' [Birth Mother] First Mother Forum: Images from Bastard Fest in Louisville

Monday, July 26, 2010

Images from Bastard Fest in Louisville

The pictures say all. From the adoptee rights demonstration yesterday in Louisville at the national conference of state legislatures, taken by Laura Barnes-Marsden. Approximately 70 people took part.
  Not-just-a-birth-mother Claudia above, who writes a great blog, Musings of the Lame, and organizer adoptee and activist Jeff Hancock below. Bravo!

Laura Barnes-Marsden, who took the photos (except the one of her, that was shot by Liz Watson Fort)...these are cribbed from her Facebook page and I hope she doesn't mind because I can't reach her as she is driving home today. If you missed yesterday's  post about the inevitable curiosity about one's true heritage, here's the link:

What's in a Name? A Great Deal to an Adoptee 



  1. Question - What does Claudia's shirt say? I think that what I can see is pretty cool.

  2. Cat here - thanks for the photos.

    I asked Jeff to add me to his list of names.

    Thanks for all those who went to raise awareness of this.

  3. Bravo!! Thanks to all of you who went to Louisville and represented the rest of us so well!

  4. I love my beautiful bastard and natural mother friends!!!!

  5. Well done all, great to see the photos.

  6. all you can see on that shirt is crackwhore and birthmother. from a distance, you wouldn't see any other words. why would this be pretty cool?

  7. The t-shirt says: So not a crackwhore, not just a birth mother...and I read the read at Facebook but can not find the working right now. Anybody volunteer to finish the words?

  8. Trouble is, unless people are eagle-eyed or just happen to be moseying about nearby, it's the classic thought-terminating cliché 'crackwhore birthmother' that communicates itself.

    Which is more than enough to stop a lot of people from getting up-close and personal enough to read the small print and 'get' the message.

    Personally I'd prefer not to see the two words emblazoned on the same bazoom.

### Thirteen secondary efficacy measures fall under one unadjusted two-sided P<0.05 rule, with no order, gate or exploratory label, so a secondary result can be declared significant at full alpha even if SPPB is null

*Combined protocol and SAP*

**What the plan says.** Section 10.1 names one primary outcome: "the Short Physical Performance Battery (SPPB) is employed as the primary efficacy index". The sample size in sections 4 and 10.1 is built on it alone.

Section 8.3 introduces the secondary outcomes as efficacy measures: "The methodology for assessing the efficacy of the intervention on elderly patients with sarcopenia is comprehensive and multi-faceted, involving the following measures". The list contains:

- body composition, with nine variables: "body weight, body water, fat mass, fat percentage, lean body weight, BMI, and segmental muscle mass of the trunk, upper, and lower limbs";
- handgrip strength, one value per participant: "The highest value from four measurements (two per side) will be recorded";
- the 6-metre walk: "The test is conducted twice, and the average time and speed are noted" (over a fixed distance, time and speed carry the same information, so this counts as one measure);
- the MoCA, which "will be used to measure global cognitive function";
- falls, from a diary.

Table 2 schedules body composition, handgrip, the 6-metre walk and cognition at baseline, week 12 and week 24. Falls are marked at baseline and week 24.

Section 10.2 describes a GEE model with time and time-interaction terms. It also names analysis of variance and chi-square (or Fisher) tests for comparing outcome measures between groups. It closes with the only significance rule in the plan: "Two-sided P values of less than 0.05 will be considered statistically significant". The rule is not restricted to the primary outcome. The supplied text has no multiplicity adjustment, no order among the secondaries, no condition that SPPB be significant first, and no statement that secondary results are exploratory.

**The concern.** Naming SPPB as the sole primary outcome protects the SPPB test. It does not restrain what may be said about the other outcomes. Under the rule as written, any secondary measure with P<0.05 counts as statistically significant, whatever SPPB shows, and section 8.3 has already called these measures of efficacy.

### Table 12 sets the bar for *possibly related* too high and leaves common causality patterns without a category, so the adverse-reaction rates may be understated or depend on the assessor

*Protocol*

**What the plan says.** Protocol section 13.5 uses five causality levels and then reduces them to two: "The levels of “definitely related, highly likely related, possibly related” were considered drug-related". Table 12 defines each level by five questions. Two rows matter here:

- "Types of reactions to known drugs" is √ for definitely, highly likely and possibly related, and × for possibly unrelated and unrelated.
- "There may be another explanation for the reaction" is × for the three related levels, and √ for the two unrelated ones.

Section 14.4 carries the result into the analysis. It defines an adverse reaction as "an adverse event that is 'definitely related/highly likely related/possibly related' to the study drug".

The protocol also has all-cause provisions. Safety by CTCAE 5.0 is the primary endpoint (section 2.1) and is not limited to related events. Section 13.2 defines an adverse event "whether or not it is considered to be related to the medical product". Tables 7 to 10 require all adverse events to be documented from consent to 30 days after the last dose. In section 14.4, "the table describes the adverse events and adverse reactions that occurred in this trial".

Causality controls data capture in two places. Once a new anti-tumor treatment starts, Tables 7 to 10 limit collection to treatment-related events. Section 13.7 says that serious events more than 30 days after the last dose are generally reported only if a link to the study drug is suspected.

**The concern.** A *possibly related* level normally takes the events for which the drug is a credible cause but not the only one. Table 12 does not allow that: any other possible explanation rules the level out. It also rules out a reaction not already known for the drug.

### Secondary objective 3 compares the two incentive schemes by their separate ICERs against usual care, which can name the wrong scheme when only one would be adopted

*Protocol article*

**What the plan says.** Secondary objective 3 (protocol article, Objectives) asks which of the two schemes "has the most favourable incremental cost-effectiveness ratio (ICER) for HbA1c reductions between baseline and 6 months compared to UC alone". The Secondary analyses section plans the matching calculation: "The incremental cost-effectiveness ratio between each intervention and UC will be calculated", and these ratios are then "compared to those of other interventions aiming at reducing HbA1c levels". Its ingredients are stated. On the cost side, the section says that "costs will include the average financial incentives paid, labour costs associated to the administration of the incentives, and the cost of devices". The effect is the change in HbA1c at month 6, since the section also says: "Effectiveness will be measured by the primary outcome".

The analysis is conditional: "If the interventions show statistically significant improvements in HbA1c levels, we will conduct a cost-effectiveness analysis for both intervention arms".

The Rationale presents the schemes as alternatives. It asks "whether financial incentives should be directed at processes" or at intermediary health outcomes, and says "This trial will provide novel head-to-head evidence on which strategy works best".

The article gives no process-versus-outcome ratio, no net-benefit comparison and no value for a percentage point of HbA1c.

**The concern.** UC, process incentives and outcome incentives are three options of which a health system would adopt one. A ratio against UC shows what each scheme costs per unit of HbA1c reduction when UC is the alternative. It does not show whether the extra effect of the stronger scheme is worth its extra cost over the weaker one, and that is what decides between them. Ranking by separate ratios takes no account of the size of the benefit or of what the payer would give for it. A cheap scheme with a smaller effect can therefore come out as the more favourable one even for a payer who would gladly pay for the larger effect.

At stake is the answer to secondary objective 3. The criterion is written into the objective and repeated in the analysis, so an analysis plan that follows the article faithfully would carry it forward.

JMO of course.

  9. Crackwhore Birthmother tee shirt is ok as an in-joke at a meeting, not ok at a public demonstration for adoptee rights. No matter what the fine print says.

  10. Sorry guys.. It's my shirt on my body and I get to decide what I want to wear as a message. You don't have to agree and you don't have to wear it, but I can make that statement if I choose to.

    I can tell you form wearing the shirt many times at confernces and adoption events, that the "Crackwhore Birthmother" part DOES get folks attention and they DO come in to see what the rest of it says:

    Front: So not a CRACKWHORE, Not just a BIRTHMOTHER, not a family building angel, nor a saint,nor a selfless strong girl either
    back; "Just a MOTHER missing her CHILD.. adoption separates mothers and children.. no one would choose an eternity of this"

    You can see it best here: http://www.cafepress.com/AdoptionTruths.80813799#

  11. Personally, I love the t-shirt...and the message and can see that it would encourage conversation. and I'd wear it proudly at any demonstration.

  12. My feeling is tee shirt slogans should never be more than 4 words, no matter what the subject:-) This sounds more like a sandwich board, even if the sentiment is heartfelt.

    To me it seems more like a conversation stopper, like right to life signs that say "abortion is murder" or Tea Party signs about the president being another Hitler. What does one say to someone wearing one of those?

    Not my taste, But I guess everyone can make and wear their own shirt.

  13. I am so not going to comment again on the literary T-shirt, except to say that of course anyone can wear what they want, just as anyone can comment on their choice. That's why the JMO.

    I thought the demo looked very professional. It is obvious that a lot work went into the organization, and I know it will have a strong and positive ripple effect that will promote the fight for OBCs for all.
    Bravo to everyone who contributed.



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